Regardless of whether rule-based, PRL, or machine learning techniques are used, normalization of the data is very important. Names are often spelled differently in different sources (e.g., "Wm. Smith", "William Smith", "William J. Smith", "Bill Smith", etc.); dates can be recorded various ways ("1/2/73", "1973.1.2", "Jan 2, 1973"); and places can be recorded differently as well ("Berkeley, CA", "Berkeley, Alameda, California, USA", etc.). By normalizing these into a common format and using comparison techniques that handle additional variation, much more consistency can be achieved, resulting in higher accuracy in any record linkage technique.

Record linkage typically involves two main steps: blocking and scoring. The blocking phase attempts to find groups of records that are similar in some way. For example, a query might select all individuals with the same surname and ZIP code. Of course, many of these individuals would not be the same real person (false positives), and some records for the same individual might have different values for the surname (due to typos, married name, etc.) or ZIP code (e.g., because they moved). Thus robust systems often use multiple blocking passes to group data in various ways in order to come up with groups of records that should be compared to each other.

Once a set of potential matches is identified, a scoring algorithm is used to calculate a score indicating how likely the two records are to really represent the same real entity. By using labeled test data, score thresholds can be selected that yield a desired trade-off between recall and precision. (Recall is the percent of true matching pairs that get a score above a given threshold, and precision is the percent of pairs with a score above a given threshold that are really a match).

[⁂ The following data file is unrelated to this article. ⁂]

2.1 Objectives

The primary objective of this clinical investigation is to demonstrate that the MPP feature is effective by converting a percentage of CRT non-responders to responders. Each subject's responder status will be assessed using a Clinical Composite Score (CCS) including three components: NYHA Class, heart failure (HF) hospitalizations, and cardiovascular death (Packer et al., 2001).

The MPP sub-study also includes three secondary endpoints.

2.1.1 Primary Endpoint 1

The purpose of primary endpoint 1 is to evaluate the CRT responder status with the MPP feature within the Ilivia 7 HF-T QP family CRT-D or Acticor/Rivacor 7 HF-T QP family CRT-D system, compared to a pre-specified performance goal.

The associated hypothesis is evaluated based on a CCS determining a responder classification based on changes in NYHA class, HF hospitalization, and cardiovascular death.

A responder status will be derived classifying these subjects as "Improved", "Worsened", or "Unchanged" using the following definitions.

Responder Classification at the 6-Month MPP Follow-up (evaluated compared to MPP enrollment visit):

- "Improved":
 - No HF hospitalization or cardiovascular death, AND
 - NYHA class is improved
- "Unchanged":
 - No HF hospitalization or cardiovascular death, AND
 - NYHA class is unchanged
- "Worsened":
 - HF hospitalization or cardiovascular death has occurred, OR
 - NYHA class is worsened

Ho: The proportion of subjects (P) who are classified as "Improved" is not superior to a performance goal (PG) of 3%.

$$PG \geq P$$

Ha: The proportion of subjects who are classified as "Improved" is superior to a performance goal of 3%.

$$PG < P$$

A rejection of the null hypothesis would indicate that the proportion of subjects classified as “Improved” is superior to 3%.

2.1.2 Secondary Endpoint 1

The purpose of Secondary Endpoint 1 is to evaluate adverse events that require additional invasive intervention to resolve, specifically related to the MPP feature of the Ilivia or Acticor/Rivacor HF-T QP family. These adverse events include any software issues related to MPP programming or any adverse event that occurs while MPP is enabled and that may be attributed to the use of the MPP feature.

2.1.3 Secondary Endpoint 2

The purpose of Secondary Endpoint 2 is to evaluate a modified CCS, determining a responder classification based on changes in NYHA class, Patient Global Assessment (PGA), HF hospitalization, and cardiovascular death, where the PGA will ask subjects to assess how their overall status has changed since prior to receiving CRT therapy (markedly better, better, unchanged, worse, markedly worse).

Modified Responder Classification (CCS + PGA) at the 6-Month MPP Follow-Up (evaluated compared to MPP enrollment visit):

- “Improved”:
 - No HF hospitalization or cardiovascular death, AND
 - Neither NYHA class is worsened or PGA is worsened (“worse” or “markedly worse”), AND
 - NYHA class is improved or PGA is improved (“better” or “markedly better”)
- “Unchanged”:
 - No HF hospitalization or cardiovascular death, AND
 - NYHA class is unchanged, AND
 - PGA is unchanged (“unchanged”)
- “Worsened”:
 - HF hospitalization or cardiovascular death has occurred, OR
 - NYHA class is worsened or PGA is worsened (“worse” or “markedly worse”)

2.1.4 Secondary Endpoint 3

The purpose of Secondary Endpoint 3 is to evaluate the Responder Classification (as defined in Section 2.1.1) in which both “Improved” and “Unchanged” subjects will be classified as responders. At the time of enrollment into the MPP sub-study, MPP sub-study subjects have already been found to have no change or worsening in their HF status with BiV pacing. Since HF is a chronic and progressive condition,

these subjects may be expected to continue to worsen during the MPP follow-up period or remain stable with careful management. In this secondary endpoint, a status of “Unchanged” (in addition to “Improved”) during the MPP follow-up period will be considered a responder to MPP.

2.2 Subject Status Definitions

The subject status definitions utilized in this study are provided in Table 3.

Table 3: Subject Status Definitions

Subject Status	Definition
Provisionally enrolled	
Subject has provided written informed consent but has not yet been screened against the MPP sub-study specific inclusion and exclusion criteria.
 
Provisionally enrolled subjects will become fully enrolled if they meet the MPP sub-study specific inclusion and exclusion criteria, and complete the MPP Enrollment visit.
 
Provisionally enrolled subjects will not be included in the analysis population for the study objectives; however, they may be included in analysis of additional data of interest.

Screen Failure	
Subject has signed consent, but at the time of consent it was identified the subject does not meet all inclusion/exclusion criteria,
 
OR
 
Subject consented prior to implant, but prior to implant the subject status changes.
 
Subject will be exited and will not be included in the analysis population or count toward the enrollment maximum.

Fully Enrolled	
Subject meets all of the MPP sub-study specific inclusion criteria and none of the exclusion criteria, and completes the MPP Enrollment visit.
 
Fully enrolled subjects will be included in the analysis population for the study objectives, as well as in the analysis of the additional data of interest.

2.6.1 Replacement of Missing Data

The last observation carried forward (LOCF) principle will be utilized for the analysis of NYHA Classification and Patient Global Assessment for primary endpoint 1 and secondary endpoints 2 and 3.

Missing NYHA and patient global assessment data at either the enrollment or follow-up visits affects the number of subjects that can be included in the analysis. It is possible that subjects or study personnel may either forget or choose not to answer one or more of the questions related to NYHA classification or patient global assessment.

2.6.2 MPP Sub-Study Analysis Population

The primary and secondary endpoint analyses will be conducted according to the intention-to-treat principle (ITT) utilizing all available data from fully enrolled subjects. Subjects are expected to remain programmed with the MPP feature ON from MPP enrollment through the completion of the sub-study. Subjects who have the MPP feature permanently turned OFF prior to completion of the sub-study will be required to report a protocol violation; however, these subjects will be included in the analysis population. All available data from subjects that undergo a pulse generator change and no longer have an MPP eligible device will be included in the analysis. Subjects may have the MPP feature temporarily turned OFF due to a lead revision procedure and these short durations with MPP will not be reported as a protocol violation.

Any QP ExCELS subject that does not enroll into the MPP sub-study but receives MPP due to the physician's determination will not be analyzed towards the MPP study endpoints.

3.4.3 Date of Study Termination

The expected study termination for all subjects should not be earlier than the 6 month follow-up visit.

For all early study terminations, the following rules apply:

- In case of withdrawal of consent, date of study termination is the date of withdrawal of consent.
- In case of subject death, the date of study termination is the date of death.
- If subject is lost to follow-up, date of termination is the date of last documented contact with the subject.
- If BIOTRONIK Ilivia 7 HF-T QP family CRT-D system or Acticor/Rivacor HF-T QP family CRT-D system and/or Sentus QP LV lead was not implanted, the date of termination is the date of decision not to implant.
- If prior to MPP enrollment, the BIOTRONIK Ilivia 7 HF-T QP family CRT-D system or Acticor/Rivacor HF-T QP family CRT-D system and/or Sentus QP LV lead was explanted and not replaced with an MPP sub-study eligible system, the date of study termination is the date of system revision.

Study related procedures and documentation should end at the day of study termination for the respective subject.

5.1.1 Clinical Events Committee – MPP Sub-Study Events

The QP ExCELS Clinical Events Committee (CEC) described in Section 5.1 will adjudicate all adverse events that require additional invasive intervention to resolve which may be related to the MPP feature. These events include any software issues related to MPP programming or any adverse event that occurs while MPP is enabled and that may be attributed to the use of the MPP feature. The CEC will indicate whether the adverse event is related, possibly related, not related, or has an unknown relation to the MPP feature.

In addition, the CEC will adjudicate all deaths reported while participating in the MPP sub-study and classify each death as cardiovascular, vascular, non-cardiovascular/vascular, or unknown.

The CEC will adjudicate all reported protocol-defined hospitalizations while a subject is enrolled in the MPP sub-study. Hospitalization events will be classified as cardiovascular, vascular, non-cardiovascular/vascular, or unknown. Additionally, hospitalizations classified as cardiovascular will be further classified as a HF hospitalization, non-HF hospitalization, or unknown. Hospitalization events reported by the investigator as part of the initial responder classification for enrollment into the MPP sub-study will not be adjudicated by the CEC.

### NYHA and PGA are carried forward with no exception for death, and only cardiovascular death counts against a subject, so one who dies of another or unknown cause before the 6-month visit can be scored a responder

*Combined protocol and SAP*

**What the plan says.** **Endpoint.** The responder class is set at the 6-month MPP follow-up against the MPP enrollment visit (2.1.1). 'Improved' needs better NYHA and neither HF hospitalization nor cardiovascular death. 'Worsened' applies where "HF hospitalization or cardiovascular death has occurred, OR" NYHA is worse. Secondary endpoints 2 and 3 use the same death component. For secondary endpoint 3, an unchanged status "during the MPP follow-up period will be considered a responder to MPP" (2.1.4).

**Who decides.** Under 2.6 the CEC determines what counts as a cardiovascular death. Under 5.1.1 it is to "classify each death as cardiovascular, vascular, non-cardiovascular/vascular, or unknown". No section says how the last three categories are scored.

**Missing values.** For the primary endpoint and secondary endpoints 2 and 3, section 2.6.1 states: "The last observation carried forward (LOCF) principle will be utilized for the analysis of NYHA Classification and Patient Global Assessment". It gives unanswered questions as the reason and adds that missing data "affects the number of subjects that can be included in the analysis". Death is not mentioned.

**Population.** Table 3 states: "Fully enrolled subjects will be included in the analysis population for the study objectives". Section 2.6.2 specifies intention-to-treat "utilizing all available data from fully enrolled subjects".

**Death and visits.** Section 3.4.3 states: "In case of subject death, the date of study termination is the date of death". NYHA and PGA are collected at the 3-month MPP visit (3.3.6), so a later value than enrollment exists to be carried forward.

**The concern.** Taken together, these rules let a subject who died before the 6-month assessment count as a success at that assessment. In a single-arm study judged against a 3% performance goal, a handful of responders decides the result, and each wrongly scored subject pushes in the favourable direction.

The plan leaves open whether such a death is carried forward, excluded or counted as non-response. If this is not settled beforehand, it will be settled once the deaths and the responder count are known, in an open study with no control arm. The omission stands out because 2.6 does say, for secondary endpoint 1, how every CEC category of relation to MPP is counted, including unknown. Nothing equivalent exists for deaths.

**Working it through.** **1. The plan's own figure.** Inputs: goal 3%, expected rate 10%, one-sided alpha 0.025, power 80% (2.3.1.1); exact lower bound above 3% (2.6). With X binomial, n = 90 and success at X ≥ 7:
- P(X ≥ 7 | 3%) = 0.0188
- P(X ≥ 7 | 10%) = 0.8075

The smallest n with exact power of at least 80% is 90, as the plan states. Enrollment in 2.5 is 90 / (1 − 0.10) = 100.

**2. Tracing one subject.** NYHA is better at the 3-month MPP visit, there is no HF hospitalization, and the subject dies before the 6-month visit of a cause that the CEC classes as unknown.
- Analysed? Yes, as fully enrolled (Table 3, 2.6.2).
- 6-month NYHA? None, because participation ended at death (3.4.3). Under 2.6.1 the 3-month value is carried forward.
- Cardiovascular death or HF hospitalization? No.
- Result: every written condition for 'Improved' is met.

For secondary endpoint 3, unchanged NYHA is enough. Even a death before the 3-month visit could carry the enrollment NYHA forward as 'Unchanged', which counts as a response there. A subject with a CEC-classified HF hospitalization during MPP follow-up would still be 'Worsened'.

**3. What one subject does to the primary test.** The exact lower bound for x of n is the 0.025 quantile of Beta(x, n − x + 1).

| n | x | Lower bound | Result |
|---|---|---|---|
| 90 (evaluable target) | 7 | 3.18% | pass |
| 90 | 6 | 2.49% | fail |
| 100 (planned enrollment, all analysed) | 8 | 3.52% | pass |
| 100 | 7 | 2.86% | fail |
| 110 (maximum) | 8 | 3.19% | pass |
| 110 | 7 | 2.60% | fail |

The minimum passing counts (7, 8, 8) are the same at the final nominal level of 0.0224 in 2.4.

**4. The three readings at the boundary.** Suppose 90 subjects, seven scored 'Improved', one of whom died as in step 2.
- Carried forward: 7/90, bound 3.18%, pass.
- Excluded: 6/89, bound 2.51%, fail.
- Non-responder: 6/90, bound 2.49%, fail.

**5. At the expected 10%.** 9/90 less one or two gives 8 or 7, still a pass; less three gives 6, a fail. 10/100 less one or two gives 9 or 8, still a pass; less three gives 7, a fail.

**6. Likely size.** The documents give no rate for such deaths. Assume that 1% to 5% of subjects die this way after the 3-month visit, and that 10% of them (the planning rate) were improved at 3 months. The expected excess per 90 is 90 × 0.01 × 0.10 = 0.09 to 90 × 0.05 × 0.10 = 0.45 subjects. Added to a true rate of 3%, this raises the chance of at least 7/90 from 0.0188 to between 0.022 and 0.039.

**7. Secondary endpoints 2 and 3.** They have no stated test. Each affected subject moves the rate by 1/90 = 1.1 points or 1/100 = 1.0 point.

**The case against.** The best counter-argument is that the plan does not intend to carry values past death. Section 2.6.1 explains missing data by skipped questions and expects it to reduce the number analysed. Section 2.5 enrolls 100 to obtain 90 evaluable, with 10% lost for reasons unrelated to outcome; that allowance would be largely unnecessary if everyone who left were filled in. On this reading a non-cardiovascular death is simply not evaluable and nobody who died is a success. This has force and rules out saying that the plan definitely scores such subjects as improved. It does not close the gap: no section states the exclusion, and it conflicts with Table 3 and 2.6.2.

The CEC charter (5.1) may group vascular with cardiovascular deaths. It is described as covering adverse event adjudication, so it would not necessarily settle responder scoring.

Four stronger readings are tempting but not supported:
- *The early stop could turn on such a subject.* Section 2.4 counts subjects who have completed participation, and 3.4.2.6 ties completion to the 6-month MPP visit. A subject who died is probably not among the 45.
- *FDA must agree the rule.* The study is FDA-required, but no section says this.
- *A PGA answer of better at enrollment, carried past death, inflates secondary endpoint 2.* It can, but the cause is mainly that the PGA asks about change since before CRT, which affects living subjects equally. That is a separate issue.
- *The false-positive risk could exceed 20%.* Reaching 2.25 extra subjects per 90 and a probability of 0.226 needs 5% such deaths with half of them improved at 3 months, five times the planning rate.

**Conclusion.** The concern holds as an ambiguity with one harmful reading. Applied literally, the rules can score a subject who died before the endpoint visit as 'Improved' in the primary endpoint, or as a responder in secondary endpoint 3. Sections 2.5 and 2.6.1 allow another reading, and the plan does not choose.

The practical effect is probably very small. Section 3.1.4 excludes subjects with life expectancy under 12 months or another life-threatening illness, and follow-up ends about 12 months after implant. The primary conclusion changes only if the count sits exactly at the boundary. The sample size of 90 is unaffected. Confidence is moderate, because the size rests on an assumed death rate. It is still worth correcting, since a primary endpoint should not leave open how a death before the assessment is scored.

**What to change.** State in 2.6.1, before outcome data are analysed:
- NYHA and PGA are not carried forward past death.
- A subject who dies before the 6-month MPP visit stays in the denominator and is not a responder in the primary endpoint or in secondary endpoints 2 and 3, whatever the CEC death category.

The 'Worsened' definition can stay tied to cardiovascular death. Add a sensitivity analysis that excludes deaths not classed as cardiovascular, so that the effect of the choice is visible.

History of RL theory

The initial idea goes back to Halbert L. Dunn in 1946.[3] In the 1950s, Howard Borden Newcombe laid the probabilistic foundations of modern record linkage theory.

In 1969, Ivan Fellegi and Alan Sunter formalized these ideas and proved that the probabilistic decision rule they described was optimal when the comparison attributes are conditionally independent. Their pioneering work "A Theory For Record Linkage"[4] is, still today, the mathematical tool for many record linkage applications.

Since the late 1990s, various machine learning techniques have been developed that can, under favorable conditions, be used to estimate the conditional probabilities required by the Fellegi-Sunter (FS) theory. Several researchers have reported that the conditional independence assumption of the FS algorithm is often violated in practice; however, published efforts to explicitly model the conditional dependencies among the comparison attributes have not resulted in an improvement in record linkage quality.[citation needed]

Mathematical model

In an application with two files, A and B, denote the rows (records) by α(a) in file A and β(b) in file B. Assign K characteristics to each record. The set of records that represent identical entities is defined by

 M = \left\{ (a,b); a=b; a \in A; b \in B \right\}

and the complement of set M, namely set U representing different entities is defined as

 U = \{ (a,b); a \neq b; a \in A, b \in B \} .

A vector, γ is defined, that contains the coded agreements and disagreements on each characteristic:

 \gamma \left[ \alpha ( a ), \beta ( b ) \right] = \{ \gamma^{1} \left[ \alpha ( a ) , \beta ( b ) \right] ,...,	\gamma^{K} \left[ \alpha ( a ), \beta ( b ) \right] \}